Printing jet engines
Additive manufacturing could reduce the vast amount of waste produced by the aerospace industry. James Perkins reports on the recently completed MERLIN project.
Nickel powder alloy used in the additive manufacture of jet engine components can be reused at least 14 times without significant loss of quality.
That is one of the findings from MERLIN, a European Union-funded project, which looked into 3D-printing jet engine components and brought together some of the continent’s biggest names in aerospace research including, Rolls-Royce, Turbomeca, Fraunhofer ILT and TWI.
Additive manufacturing holds promise for the aerospace industry, which wastes a huge amount of material in the construction of its high-specification parts. It is estimated that 28 tonnes of high environmental impact, toxic and carcinogenic material is wasted to create a seven tonne aeroplane engine.
There is the potential for high materials use if unmelted powder in selective laser melting (SLM) can be reclaimed and reused/recycled for subsequent builds, but powder bed methods waste large amounts of metal because reused powder has not been validated to the standard required by manufacturers – until now. As MERLIN Project Manager, Dr Carl Hauser, explains, ‘That is one of the big cost drivers, or cost issues, for additive manufacture – the amount of waste material that is generated.’
Three types of Inconel (LPW-718-6), plus MAR-M-247LC, were used in SLM, while Inconel 718 was also tested in laser metal deposition (LMD), in both powder and wire form. Studies led by LPW Technology and the Lortek Research Centre found that Inconel 718 maintained its properties after 14 cycles during SLM.
Dr Hauser, who is also a principal project leader in the Joining Technologies Group at TWI Technology Centre Yorkshire, says, ‘In industries with less stringent quality control, the powder can often be reused, but aerospace and medical sectors are more wary of the use and reuse of powder, so tend to proceed with caution and dispose powder after a single use.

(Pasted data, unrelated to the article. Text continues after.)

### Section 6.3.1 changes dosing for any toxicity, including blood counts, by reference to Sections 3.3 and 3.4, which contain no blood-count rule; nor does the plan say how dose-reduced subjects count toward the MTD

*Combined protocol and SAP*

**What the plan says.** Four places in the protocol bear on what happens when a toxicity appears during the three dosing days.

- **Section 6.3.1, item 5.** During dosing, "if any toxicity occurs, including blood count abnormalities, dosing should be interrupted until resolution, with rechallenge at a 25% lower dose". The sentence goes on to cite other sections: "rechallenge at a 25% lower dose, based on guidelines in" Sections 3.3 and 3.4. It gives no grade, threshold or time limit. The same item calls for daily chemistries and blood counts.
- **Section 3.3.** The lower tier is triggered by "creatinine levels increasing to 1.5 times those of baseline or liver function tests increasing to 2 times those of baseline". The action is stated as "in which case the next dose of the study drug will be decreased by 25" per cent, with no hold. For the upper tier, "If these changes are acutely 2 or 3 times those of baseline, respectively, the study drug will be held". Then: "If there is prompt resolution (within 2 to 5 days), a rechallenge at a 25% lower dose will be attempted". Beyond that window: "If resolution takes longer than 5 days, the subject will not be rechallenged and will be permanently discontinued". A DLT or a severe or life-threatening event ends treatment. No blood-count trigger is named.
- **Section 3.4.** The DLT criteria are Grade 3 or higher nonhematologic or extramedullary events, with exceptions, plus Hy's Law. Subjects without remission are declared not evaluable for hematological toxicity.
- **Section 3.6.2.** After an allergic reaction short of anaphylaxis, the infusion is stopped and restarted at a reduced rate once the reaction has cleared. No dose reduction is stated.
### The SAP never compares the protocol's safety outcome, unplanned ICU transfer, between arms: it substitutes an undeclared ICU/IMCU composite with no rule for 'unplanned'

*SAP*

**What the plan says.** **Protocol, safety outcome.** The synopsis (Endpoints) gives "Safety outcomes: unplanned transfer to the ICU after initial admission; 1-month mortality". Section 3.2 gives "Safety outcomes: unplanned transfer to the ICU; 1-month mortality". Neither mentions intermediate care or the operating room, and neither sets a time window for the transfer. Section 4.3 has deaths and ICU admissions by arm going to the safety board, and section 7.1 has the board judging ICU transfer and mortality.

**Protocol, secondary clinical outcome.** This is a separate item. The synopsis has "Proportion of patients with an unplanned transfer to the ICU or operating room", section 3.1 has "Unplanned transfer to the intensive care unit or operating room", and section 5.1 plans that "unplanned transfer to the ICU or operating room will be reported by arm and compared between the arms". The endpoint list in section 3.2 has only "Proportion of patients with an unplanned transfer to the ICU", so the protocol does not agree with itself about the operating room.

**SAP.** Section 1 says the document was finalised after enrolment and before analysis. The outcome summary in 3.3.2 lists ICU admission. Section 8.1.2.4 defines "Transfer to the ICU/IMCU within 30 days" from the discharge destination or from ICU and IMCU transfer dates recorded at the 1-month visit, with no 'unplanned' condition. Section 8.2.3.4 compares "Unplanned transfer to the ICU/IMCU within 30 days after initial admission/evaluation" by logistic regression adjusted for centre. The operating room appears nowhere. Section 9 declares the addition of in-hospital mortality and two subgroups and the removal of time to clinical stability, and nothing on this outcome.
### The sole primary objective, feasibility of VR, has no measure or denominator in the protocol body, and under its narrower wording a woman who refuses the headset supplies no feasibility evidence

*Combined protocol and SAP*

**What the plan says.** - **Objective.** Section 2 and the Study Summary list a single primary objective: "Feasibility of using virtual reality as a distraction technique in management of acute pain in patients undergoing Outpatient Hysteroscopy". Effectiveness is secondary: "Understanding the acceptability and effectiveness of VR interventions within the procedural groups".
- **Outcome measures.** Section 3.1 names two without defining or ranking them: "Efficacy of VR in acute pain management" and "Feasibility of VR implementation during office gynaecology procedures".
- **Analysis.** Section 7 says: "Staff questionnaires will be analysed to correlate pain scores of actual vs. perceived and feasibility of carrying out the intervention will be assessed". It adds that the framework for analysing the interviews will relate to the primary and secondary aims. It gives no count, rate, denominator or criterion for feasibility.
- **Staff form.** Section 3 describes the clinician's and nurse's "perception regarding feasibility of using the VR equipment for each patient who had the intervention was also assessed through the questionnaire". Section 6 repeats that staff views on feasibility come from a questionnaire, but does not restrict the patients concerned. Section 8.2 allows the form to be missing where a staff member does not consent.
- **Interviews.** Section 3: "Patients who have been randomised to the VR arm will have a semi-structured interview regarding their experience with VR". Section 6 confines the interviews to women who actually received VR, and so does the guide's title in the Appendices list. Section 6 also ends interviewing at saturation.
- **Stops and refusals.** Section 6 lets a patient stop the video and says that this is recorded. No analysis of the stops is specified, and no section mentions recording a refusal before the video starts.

‘One of the outcomes of the project was that it is highly
likely you can reuse IN718 powder at least 14 times with no significant degradation from its initial quality, following proper recycling methods.
‘There was also no evidence of degradation of the quality of final parts made with reused powder, despite some minor changes in the powder properties relating to its particle size distribution and chemistry. The task now is trying to convince the aero manufacturers to consider outputs of this work in more detail and how it would impact on their business.’
The construction of a helicopter combustion casing using LMD was also a big moment for the team. It is difficult to build overhanging structures with this laser cladding process because there is no powder to support the part. To overcome this restriction, five-axis LMD CAM software and procedures were developed at TWI. Dr Hauser explains, ‘Ordinarily, for prototyping of this component, it would take a two month lead time for tooling and part manufacture. LMD reduced this to a seven-hour build while upholding the geometric requirements imposed by Turbomeca.’
Hauser would like to see the research continue. ‘There have been a lot of interesting developments to keep the momentum going,’ he says, ‘and there is an interest within the partnership to look for other opportunities to continue some of the MERLIN outputs.’